The argument that the circumstances of this case warrant application of equitable tolling principles fails as well. We are aware of no Oklahoma authority for equitable tolling under these circumstances, and appellant cites to none. As the district court noted, "[e]xceptions to statutes of limitation are strictly construed and are not enlarged on consideration of apparent hardship or inconvenience." R. Doc. 71 at 4 (quoting Resolution Trust Corp. v. Grant, 901 P.2d 807, 813 (Okla. 1995)). Absent affirmative indication that the State of Oklahoma recognizes equitable tolling in such a case, we decline to impute such a doctrine to the state. Moreover, we agree with the district court's conclusion that Hogan has demonstrated inadequate factual basis for application of equitable tolling principles.

To the extent that Hogan seeks certification to the Oklahoma Supreme Court of the aforementioned questions of law, we decline to certify these questions. See Armijo v. Ex Cam, Inc., 843 F.2d 406, 407 (10th Cir. 1988) ("Whether to certify a question of state law to the state supreme court is within the discretion of the federal court. Certification is not to be routinely invoked whenever a federal court is presented with an unsettled question of state law.") (citations omitted); Ormsbee Dev. Corp. v. Grace, 668 F.2d 1140, 1149 (10th Cir. 1982) (certification is discretionary and to be used with restraint).

We now review the district court's grant of summary judgment for defendants on Hogan's claims concerning inadequate health care and allegedly retaliatory transfers. We conclude that Hogan's allegations are too conclusory, even resolving doubts in his favor, to survive defendants' motions. See Kidd v. Taos Ski Valley Inc., 88 F.3d 848, 853 (10th Cir. 1996) ("conclusory allegations are not sufficient to defeat [a motion for summary judgment]") (citing Milton v. Scrivner, Inc., 53 F.3d 1118, 1125 (10th Cir. 1995)). Accordingly, we affirm the district court's grant of summary judgment.(1)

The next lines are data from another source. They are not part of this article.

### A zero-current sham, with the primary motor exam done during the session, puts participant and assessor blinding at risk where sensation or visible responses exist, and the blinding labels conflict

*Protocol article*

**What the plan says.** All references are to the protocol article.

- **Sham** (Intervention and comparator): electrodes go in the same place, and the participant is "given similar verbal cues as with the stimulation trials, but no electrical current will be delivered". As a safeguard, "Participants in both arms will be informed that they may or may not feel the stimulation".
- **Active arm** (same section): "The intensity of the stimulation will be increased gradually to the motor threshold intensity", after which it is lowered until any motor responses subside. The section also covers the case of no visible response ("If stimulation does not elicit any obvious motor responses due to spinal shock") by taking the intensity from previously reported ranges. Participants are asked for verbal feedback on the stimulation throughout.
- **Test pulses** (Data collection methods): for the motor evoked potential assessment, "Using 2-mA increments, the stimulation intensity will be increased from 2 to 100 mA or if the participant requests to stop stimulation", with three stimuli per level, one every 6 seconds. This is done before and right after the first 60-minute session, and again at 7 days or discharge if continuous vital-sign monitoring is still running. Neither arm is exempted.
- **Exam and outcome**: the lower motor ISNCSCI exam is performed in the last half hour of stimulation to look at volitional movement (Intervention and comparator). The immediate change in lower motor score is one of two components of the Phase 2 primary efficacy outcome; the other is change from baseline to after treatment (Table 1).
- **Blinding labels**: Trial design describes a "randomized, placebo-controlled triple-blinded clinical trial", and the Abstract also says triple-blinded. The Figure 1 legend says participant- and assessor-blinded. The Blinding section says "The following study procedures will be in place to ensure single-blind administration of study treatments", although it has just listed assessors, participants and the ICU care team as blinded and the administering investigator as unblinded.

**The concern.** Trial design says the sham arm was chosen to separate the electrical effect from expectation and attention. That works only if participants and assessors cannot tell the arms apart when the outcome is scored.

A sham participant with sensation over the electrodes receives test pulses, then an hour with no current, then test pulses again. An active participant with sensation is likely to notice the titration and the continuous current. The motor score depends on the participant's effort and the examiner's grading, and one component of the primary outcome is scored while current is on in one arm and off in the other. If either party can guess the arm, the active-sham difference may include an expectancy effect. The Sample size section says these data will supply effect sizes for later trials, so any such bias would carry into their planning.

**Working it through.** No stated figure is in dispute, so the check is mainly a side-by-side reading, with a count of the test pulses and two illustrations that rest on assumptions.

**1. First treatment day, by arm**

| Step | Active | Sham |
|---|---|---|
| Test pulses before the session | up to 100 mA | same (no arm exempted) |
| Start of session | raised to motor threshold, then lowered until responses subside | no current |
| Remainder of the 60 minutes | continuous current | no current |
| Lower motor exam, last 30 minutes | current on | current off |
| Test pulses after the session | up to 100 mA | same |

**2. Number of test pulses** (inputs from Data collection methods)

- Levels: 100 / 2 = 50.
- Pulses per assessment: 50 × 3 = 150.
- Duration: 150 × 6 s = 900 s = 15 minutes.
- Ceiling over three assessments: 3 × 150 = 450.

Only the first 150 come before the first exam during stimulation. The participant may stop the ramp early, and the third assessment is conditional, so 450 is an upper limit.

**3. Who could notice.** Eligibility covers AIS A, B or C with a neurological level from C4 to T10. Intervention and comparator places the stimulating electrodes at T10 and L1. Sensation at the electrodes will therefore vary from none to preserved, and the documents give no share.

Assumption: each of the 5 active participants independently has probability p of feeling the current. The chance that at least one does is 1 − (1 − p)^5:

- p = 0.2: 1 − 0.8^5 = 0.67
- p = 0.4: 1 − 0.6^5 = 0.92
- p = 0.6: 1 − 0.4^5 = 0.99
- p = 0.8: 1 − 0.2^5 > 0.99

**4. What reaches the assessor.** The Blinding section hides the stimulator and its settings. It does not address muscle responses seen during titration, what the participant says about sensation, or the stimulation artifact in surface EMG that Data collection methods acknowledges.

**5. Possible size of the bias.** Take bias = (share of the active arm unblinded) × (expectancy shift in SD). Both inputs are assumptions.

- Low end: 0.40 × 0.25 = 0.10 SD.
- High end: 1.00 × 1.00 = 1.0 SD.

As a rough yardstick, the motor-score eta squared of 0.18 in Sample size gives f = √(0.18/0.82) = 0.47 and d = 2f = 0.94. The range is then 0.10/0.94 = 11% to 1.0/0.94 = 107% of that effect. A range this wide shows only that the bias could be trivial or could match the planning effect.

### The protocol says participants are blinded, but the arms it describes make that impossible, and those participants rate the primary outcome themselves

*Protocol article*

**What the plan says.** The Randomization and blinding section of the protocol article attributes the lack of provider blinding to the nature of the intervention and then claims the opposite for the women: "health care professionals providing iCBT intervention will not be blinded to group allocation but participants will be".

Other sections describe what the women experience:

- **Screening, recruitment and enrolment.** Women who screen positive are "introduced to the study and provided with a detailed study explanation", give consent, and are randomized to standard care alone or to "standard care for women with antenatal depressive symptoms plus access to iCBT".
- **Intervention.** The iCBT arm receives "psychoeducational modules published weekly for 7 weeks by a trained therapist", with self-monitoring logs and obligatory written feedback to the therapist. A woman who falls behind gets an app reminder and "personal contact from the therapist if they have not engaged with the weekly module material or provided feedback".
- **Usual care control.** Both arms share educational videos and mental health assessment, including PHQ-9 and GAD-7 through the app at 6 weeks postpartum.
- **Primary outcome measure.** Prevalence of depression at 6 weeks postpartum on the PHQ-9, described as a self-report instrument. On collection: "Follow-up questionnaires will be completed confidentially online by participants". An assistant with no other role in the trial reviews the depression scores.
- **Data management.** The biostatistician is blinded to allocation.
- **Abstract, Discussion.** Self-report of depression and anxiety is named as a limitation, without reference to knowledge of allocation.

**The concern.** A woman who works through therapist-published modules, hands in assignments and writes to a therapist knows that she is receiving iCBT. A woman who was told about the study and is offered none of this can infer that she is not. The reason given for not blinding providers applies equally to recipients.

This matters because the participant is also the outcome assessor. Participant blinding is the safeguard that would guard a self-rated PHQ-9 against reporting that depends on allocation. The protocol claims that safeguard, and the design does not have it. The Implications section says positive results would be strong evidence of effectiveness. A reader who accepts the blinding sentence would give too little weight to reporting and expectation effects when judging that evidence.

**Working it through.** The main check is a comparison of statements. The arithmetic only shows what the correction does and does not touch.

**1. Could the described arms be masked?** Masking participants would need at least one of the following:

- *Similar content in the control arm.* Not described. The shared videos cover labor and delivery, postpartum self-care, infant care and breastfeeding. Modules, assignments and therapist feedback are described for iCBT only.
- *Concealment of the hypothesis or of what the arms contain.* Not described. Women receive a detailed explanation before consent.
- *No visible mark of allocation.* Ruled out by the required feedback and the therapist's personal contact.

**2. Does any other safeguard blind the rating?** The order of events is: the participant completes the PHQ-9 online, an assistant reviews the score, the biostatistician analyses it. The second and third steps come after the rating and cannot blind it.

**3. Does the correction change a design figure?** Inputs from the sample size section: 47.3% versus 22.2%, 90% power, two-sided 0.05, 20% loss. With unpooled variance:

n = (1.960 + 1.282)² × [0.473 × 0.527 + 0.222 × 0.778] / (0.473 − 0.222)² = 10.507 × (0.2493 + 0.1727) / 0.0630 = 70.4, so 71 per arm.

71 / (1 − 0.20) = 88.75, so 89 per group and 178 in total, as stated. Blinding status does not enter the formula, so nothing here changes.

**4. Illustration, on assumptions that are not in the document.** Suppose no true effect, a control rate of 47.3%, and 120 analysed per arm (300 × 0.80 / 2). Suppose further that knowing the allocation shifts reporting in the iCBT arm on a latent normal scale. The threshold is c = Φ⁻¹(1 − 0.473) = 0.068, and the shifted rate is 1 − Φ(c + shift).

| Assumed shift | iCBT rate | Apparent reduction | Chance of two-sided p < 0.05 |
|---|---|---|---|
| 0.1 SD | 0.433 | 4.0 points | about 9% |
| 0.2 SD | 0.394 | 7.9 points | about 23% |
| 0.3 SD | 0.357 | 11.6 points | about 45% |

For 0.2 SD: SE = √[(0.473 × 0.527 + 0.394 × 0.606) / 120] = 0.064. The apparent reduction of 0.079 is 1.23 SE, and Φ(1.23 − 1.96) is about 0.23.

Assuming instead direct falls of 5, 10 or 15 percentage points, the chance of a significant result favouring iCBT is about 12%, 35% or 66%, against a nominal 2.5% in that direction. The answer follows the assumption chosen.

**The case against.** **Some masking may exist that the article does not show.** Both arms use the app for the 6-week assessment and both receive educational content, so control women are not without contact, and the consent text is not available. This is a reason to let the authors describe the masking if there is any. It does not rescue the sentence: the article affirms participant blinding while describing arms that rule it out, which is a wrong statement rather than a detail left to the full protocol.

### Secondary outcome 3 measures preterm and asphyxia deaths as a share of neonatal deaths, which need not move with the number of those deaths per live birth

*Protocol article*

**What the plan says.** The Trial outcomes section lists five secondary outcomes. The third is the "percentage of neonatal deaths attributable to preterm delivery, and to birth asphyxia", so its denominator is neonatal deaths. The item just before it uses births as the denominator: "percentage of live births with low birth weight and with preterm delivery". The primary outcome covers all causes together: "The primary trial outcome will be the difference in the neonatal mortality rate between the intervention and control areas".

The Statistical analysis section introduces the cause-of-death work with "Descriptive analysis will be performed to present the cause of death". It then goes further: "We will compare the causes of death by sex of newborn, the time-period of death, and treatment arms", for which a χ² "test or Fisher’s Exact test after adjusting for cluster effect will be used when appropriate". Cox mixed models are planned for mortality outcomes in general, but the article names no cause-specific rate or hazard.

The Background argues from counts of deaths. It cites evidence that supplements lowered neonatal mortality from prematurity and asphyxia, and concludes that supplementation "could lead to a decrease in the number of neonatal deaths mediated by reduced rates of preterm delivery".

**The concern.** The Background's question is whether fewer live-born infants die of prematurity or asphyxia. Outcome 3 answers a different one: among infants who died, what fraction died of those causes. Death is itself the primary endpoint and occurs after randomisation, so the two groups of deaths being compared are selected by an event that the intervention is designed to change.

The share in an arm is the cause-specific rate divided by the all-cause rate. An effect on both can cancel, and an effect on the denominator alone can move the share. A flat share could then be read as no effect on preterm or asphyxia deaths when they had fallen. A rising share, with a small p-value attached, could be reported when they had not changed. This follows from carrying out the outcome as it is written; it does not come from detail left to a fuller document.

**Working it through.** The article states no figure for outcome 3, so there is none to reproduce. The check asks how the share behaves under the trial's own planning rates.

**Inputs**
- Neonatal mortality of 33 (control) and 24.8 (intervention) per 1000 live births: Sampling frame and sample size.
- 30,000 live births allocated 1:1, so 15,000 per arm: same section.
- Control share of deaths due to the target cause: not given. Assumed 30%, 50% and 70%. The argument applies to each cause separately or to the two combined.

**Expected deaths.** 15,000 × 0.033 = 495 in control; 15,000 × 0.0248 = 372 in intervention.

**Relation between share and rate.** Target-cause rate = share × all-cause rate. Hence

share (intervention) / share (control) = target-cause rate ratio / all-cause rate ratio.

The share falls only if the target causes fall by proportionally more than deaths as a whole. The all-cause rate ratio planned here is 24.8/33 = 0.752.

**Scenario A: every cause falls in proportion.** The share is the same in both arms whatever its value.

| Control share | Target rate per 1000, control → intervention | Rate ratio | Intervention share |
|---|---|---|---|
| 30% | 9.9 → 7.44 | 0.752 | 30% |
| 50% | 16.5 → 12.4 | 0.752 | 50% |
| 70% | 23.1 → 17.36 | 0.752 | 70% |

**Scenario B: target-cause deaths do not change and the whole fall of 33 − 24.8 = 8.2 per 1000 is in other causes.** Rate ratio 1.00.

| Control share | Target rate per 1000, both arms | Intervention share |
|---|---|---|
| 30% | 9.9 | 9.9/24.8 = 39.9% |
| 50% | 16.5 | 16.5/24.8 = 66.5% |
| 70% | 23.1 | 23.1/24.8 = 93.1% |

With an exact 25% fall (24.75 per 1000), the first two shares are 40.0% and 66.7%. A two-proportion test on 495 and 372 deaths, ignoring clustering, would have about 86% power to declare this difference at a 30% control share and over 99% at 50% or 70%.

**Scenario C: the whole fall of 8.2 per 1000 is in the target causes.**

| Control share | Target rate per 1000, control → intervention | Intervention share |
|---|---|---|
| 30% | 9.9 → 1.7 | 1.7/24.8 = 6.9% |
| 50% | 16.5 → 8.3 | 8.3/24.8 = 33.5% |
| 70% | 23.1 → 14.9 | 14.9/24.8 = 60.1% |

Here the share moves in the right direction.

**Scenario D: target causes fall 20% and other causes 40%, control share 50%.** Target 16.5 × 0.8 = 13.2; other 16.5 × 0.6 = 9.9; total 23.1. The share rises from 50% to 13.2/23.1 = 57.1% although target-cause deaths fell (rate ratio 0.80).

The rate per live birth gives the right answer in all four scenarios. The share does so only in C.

Next, we consider the district court's dismissal, pursuant to 28 U.S.C. § 1915(e)(2)(B), of Hogan's claims against defendants Holdenville Industrial Authority and Stephan Kaiser concerning Hogan's cellmate assignment and alleged denial of access to the courts. Reviewing such a dismissal de novo, see Sheppard v. Matheson, No. 98-3010, 1998 WL 658298, at *1 n.2 (10th Cir. Sept. 15, 1998), and concluding that the record provides no basis for appellant's claim, we affirm.

Finally, we reject as inapposite the claim that the district court's decision with respect to defendants Kaiser and Holdenville Industrial Authority conflicts with Richardson v. McKnight, 521 U.S. 399 (1997). The district court's decision is properly read as dismissing Hogan's claims concerning cellmate assignment and access to the courts pursuant to 28 U.S.C. § 1915(e)(2)(B)(ii) (failure to state a claim on which relief can be granted) rather than § 1915(e)(2)(B)(iii) (immunity); thus, Richardson's holding on qualified immunity is irrelevant.

This matter is DISMISSED. The mandate shall issue forthwith.


Carlos F. Lucero

Circuit Judge

Click footnote number to return to corresponding location in the text.

*.The case is unanimously ordered submitted without oral argument pursuant to Fed. R. App. P. 34(a)(2) and 10th Cir. R. 34.1(G). This order and judgment is not binding precedent, except under the doctrines of law of the case, res judicata, and collateral estoppel. The court generally disfavors the citation of orders and judgments; nevertheless, an order and judgment may be cited under the terms and conditions of 10th Cir. R. 36.3.

1.Hogan's arguments regarding the "heightened standard of pleading" of Breidenbach v. Bolish, 126 F.3d 1288 (1997), in light of Crawford-El v. Britton, 523 U.S. 574 (1988), are entirely inapposite, as those cases deal with assertions of qualified immunity, and there is nothing in the record to suggest that the district court employed a qualified immunity analysis or held Hogan to a heightened standard of pleading.